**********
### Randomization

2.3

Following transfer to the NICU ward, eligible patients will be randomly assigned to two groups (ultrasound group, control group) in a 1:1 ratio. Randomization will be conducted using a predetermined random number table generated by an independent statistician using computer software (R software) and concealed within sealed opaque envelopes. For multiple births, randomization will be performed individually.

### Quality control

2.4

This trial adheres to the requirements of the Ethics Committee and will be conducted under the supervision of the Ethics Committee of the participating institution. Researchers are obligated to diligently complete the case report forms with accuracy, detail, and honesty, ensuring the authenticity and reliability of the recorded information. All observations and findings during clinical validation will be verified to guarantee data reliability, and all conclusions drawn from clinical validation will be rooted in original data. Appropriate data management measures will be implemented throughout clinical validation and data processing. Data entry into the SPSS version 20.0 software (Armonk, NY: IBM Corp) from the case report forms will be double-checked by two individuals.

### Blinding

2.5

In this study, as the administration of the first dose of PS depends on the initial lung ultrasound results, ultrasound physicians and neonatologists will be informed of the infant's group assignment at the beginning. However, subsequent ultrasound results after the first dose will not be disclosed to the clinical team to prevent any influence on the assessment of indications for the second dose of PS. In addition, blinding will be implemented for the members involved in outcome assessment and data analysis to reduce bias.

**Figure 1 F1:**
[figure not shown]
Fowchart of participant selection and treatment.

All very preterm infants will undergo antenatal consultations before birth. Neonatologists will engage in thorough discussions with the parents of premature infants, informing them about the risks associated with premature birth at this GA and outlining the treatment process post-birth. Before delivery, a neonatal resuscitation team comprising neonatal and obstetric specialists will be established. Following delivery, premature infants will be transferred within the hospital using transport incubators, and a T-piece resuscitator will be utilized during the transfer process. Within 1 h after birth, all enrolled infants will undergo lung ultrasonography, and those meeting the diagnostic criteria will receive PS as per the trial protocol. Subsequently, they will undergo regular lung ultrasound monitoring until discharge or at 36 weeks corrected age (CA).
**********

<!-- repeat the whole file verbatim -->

### Randomization

2.3

Following transfer to the NICU ward, eligible patients will be randomly assigned to two groups (ultrasound group, control group) in a 1:1 ratio. Randomization will be conducted using a predetermined random number table generated by an independent statistician using computer software (R software) and concealed within sealed opaque envelopes. For multiple births, randomization will be performed individually.

### Quality control

2.4

This trial adheres to the requirements of the Ethics Committee and will be conducted under the supervision of the Ethics Committee of the participating institution. Researchers are obligated to diligently complete the case report forms with accuracy, detail, and honesty, ensuring the authenticity and reliability of the recorded information. All observations and findings during clinical validation will be verified to guarantee data reliability, and all conclusions drawn from clinical validation will be rooted in original data. Appropriate data management measures will be implemented throughout clinical validation and data processing. Data entry into the SPSS version 20.0 software (Armonk, NY: IBM Corp) from the case report forms will be double-checked by two individuals.

### Blinding

2.5

In this study, as the administration of the first dose of PS depends on the initial lung ultrasound results, ultrasound physicians and neonatologists will be informed of the infant's group assignment at the beginning. However, subsequent ultrasound results after the first dose will not be disclosed to the clinical team to prevent any influence on the assessment of indications for the second dose of PS. In addition, blinding will be implemented for the members involved in outcome assessment and data analysis to reduce bias.

**Figure 1 F1:**
[figure not shown]
Fowchart of participant selection and treatment.

All very preterm infants will undergo antenatal consultations before birth. Neonatologists will engage in thorough discussions with the parents of premature infants, informing them about the risks associated with premature birth at this GA and outlining the treatment process post-birth. Before delivery, a neonatal resuscitation team comprising neonatal and obstetric specialists will be established. Following delivery, premature infants will be transferred within the hospital using transport incubators, and a T-piece resuscitator will be utilized during the transfer process. Within 1 h after birth, all enrolled infants will undergo lung ultrasonography, and those meeting the diagnostic criteria will receive PS as per the trial protocol. Subsequently, they will undergo regular lung ultrasound monitoring until discharge or at 36 weeks corrected age (CA).